The report went on to claim that the “benefits the staff receive are particularly ungenerous when compared to the salaries enjoyed” by the union’s leadership.

The report accused the NEC of creating jobs for its own members, even when there were “conflicts of interest,” and of allegedly agreeing to arbitrary salaries for those roles “without any proper objective assessment of what the jobs are worth.”

Monaghan stressed that she did not find “any dishonesty or deliberate malpractice” from union leaders and believed that such decisions were made as NEC members “had no experience in introducing structures in a relatively new organization.”

Some members of the union spoken to as part of the investigation raised concerns about racism and Islamophobia within the union, whose membership largely comes from minority ethnic backgrounds. It also expressed concerns about a lack of support for female drivers and claimed the “often aggressive” internal “culture in ADCU can put many women off from becoming involved” in the union.

The divide between Aslam, Farrar, and their respective supporters led to a “culture of abuse and toxicity,” the report claims, with prominent members subjected to hundreds of abusive messages, and often direct threats. These were largely directed at Farrar, as well as Aslam and other leaders, albeit to a much lesser extent, the report found.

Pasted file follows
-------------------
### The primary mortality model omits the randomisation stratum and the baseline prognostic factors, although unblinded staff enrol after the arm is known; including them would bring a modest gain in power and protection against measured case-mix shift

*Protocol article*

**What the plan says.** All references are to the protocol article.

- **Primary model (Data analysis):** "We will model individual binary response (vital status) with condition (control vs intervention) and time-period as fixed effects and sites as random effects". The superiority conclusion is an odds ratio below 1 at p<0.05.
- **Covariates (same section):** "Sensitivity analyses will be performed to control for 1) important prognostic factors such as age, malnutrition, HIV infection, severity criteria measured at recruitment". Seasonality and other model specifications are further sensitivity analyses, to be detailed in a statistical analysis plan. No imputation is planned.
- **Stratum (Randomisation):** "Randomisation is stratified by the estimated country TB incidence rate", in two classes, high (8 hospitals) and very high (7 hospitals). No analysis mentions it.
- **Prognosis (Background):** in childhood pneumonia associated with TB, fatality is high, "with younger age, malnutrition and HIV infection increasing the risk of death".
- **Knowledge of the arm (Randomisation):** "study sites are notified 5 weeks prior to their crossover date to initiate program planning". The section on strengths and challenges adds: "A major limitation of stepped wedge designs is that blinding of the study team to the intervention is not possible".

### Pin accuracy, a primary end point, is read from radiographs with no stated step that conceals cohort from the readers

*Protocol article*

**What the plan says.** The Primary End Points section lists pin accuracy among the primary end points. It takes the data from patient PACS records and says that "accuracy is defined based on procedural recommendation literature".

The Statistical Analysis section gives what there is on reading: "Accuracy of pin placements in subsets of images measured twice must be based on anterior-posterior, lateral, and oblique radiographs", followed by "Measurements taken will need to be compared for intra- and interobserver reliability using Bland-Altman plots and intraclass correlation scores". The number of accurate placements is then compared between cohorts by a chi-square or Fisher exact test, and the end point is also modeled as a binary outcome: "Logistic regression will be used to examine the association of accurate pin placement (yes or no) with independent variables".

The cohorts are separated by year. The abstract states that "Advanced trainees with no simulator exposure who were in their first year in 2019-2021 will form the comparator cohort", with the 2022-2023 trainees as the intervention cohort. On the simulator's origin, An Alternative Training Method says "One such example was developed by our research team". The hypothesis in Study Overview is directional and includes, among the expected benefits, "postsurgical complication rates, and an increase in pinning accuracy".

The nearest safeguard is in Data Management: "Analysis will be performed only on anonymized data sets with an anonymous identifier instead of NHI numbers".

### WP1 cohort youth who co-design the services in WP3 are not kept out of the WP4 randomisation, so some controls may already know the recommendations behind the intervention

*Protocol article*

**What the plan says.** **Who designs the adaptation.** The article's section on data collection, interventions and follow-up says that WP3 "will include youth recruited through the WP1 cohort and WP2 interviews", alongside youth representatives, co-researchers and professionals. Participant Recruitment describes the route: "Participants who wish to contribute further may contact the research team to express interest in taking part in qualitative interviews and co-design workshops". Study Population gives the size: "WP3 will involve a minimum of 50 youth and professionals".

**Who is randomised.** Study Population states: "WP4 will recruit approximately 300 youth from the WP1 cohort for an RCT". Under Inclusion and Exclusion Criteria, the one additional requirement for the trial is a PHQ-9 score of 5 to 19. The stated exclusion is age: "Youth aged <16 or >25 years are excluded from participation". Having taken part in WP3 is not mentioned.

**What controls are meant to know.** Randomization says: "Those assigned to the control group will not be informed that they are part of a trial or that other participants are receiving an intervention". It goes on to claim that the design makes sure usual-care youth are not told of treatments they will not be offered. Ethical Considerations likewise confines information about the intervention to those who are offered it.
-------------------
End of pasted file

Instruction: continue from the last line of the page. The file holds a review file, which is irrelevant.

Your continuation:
The report also criticized the lack of proper rules and oversight at the union, including the absence of functional complaint or disciplinary processes. Failures were often attributed to a “lack of training and experience” among the union’s leadership, the report found.

There were also questions over whether Aslam and Farrar were even eligible to be members of the union, let alone its leaders, as ADCU rules stipulated that all members had to be drivers. Both Aslam and Farrar stopped driving for Uber between 2015 and 2016, and “neither of them intended to return to that work,” the report concluded.

The report also criticized Farrar for taking on a full-time role at the charity the Workers Information Exchange while still serving as the ADCU’s general secretary, essentially meaning he was serving as an unpaid, part-time leader of a union representing thousands of workers while also working full-time for another organization. The union’s rule book states that the general secretary “is expected to devote themselves full-time to this important role.”

Some members from across the union who spoke to WIRED anonymously criticized the conclusions of the report, which, they claim, among other things, didn’t adequately address issues like the scale of harassment, abuse, and threats faced by union leaders.

In a statement sent to WIRED, Aslam said that, as the union grew, it “became apparent that the very organization created to champion our cause was grappling with internal challenges.” He added that the union’s membership “deserve better” and said the union’s NEC was now responsible for implementing the recommendations of the report.

Source : Wired